Like most of Lynch’s films, Blue Velvet is something of a genre mash-up, with elements of horror, suspense, and romance melding together to form a dreamily surreal, deeply engrossing, and occasionally shocking meditation on the pale white underbelly of small town USA. Lynch’s Lumberton is a seemingly timeless place populated by impossibly wholesome characters whose “aw shucks” demeanor belies the horrors that lay beyond their immaculately sculpted bushes and white picket fences. Frank Booth (easily one of the cinema’s most memorable screen villains) is the Big Bad Wolf incarnate, given free reign over dark side of Lumberton once the sun sets and the blissfully ignorant denizens are safe in their beds. He’s the town’s dirty little secret that no one talks about except in hushed voices. Even when Detective Williams utters the man’s name, he does so with no small measure of fear and even a touch of reverence. Frank Booth is a bad, bad, baaaaaaaaad man. Jeffery, one of the few, it seems, to have experienced life beyond Lumberton, is the only person in town with the stones to stand up to a monster like Frank, and, in the tradition of all good fairy tales, it’s Jeffery’s compromised innocence that ultimately gives him the power to bring the beast to his knees.
Blue Velvet comes to Blu-ray courtesy of MGM with a very pleasing 2.35:1 transfer that was supervised by director David Lynch. The image quality is exceptional, with rich and vibrant colors and a surprising level of fine detail given that the film has the oftentimes dreamy/hazy aesthete of many 80’s productions. The transfer is complimented by an expertly mixed 5.1 DTS HD Master Audio track that’s boasts an almost organic sense of warmth thanks in great part to frequent Lynch collaborator, Angelo Badalamenti’s, synth-heavy New Age score.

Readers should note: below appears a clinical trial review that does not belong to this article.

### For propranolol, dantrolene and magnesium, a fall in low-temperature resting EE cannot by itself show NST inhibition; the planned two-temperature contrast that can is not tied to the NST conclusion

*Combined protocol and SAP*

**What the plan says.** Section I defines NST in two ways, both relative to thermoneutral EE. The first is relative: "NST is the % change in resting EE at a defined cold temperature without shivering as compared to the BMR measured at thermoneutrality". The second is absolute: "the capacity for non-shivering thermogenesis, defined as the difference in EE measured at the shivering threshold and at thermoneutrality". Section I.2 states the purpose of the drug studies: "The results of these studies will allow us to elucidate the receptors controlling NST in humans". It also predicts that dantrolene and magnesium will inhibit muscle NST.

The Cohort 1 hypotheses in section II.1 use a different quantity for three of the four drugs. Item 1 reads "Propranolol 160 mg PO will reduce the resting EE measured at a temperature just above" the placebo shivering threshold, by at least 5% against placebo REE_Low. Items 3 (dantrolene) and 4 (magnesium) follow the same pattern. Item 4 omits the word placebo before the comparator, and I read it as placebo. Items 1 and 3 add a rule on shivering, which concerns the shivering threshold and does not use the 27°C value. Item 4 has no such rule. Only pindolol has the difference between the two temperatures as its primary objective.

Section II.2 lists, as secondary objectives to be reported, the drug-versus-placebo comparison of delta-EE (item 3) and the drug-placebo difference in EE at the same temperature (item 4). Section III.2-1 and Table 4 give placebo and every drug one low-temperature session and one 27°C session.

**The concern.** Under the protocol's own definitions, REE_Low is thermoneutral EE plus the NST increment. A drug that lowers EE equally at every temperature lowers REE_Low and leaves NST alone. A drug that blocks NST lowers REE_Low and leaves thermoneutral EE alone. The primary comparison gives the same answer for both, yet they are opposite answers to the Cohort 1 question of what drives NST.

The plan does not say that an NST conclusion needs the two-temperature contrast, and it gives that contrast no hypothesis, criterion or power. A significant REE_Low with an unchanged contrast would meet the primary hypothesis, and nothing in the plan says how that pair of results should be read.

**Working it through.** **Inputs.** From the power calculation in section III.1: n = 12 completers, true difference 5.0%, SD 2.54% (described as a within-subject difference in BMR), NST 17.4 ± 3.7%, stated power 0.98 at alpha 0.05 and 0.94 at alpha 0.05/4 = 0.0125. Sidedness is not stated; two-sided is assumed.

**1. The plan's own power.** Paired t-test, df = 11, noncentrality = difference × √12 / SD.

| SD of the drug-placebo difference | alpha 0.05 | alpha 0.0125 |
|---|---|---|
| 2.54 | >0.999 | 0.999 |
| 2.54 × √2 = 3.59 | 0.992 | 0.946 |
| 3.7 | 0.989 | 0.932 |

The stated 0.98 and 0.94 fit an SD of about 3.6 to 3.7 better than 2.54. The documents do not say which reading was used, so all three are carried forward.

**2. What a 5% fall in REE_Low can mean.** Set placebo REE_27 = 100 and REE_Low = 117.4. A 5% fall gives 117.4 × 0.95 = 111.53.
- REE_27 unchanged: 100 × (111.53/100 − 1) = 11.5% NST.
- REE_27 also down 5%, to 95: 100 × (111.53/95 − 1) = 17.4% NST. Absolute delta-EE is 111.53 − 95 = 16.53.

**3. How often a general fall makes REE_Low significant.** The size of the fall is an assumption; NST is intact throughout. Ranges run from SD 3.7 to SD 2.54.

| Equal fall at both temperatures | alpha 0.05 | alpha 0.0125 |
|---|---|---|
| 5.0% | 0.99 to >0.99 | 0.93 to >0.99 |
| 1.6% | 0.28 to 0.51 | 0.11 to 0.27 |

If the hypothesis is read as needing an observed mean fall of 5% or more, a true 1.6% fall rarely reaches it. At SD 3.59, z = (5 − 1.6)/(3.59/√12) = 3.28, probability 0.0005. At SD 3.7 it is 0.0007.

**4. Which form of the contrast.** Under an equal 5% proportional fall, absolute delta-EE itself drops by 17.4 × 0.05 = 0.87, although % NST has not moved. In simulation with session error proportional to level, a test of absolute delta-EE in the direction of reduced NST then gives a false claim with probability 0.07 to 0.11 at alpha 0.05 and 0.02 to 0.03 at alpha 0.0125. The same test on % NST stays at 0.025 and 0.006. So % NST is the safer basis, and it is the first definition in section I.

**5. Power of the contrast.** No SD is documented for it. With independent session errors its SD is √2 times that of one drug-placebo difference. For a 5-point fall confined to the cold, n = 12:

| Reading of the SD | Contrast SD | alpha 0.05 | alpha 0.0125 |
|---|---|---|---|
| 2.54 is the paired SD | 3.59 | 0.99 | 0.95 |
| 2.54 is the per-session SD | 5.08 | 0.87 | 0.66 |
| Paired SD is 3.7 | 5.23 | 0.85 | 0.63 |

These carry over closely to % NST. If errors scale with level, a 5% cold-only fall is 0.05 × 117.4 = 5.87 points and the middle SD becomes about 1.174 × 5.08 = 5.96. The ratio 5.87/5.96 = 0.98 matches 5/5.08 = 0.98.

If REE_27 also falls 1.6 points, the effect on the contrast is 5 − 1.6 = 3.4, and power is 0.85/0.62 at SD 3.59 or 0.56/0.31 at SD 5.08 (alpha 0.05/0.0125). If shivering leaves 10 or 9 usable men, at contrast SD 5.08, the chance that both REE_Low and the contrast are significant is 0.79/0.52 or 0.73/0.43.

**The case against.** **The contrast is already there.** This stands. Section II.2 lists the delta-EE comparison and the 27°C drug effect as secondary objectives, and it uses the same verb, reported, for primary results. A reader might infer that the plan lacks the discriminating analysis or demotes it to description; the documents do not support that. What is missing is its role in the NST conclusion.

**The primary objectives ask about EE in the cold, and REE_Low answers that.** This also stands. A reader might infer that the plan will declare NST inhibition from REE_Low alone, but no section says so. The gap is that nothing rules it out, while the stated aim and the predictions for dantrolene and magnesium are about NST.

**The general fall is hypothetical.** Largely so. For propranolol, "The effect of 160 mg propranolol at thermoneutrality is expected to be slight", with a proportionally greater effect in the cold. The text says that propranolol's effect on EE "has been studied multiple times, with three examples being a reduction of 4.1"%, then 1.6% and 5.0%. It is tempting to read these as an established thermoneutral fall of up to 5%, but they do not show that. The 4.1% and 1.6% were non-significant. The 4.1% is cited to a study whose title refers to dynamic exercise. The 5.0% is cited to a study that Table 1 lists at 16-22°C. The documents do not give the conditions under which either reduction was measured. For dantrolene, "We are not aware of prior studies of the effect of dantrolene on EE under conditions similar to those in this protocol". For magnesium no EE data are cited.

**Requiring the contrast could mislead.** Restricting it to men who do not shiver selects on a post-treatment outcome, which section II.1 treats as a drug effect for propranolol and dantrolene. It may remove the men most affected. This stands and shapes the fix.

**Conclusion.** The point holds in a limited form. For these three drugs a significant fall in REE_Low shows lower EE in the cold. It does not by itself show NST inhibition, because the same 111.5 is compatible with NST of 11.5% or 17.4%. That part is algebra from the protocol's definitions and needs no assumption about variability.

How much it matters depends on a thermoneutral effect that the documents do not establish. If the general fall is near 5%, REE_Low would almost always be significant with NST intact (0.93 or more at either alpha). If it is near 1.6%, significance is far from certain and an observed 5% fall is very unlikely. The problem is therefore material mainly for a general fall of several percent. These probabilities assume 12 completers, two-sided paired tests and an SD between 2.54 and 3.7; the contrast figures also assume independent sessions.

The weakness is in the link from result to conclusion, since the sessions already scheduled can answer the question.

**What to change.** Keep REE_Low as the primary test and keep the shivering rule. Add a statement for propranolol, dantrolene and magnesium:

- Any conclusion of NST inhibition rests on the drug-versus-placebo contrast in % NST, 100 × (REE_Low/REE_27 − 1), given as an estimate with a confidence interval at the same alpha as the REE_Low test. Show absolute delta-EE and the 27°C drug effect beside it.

Most of the extras are carried over from previous DVD releases, and are presented in standard definition. These include a feature-length retrospective entitled Mysteries of Love (SD), which runs nearly as long as the movie, itself, and offers a compelling look at the making of the film and its impact through interviews with cast and crew, clips from the film, and behind-the-scenes footage. Also included are several short extras, including a series of Vignettes (SD and most under a minute long), a clip from At the Movies in which legendary critics Siskel and Ebert give the film a mixed review, a few TV spots (SD), the theatrical trailer (HD), and a very short “gag reel” entitled A Few Outtakes (HD). The real treasure here, however, is the “Newly Discovered Lost Footage” (HD) which consists of nearly an hour’s worth of good stuff culled from the cutting-room floor. Much of the footage is stuff that was most likely cut to secure an R-rating (including a lot of extra nudity), but there are some real gems in here, as well, and Lynch fans will applaud their inclusion.
Blue Velvet is really nothing short of a masterpiece, and it hasn’t lost a bit of its edge in the quarter century since it was first unleashed on an unwitting public. MGM’s 25th Anniversary Blu-ray presents the film in top form, looking and sounding better than ever before, and the inclusion of great new extras as well as the best bonus features from previous releases makes this edition the definitive release. This one gets my highest recommendations!